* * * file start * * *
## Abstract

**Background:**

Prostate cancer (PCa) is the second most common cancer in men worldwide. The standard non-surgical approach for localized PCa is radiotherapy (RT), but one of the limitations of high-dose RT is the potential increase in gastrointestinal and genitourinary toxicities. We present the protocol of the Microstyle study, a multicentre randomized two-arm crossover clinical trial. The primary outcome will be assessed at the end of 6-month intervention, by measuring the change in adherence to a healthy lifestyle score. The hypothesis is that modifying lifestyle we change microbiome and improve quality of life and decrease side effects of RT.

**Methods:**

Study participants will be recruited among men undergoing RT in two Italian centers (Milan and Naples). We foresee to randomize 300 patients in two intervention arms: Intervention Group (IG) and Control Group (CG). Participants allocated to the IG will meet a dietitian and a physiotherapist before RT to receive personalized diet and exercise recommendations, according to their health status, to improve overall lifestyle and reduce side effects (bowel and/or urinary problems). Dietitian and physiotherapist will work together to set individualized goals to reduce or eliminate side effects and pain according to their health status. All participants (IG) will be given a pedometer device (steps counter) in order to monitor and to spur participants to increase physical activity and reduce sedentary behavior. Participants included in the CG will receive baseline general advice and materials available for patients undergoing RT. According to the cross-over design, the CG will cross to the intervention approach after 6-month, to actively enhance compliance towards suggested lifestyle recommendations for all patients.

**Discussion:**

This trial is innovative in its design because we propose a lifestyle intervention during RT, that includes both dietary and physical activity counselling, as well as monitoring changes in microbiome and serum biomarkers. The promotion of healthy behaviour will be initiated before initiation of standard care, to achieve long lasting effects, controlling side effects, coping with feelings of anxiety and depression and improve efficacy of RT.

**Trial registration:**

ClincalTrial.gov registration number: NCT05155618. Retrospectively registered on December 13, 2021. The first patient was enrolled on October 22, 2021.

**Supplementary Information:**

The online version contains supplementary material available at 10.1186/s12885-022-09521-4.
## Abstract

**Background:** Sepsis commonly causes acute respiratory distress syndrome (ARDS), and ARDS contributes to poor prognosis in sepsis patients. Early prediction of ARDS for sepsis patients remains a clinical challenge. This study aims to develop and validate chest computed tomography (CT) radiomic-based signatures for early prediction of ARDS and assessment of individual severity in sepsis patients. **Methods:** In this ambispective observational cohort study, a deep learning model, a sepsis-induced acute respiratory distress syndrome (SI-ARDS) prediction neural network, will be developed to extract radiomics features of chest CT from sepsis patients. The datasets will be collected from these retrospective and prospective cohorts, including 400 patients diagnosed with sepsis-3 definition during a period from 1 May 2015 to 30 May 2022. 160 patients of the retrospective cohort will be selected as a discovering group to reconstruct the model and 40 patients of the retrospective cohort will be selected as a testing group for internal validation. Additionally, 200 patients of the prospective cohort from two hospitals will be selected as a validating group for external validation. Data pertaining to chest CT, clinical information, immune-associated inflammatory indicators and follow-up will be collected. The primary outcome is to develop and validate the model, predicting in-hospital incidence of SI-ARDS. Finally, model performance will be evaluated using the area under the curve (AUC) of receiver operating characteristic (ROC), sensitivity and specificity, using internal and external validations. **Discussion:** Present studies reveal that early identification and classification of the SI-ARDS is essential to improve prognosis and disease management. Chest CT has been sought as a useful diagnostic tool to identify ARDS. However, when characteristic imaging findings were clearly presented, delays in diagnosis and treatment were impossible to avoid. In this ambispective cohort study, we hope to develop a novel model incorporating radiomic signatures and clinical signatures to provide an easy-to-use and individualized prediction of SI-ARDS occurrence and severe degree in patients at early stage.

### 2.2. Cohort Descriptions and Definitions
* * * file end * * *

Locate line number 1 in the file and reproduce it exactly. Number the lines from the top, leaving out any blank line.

## Abstract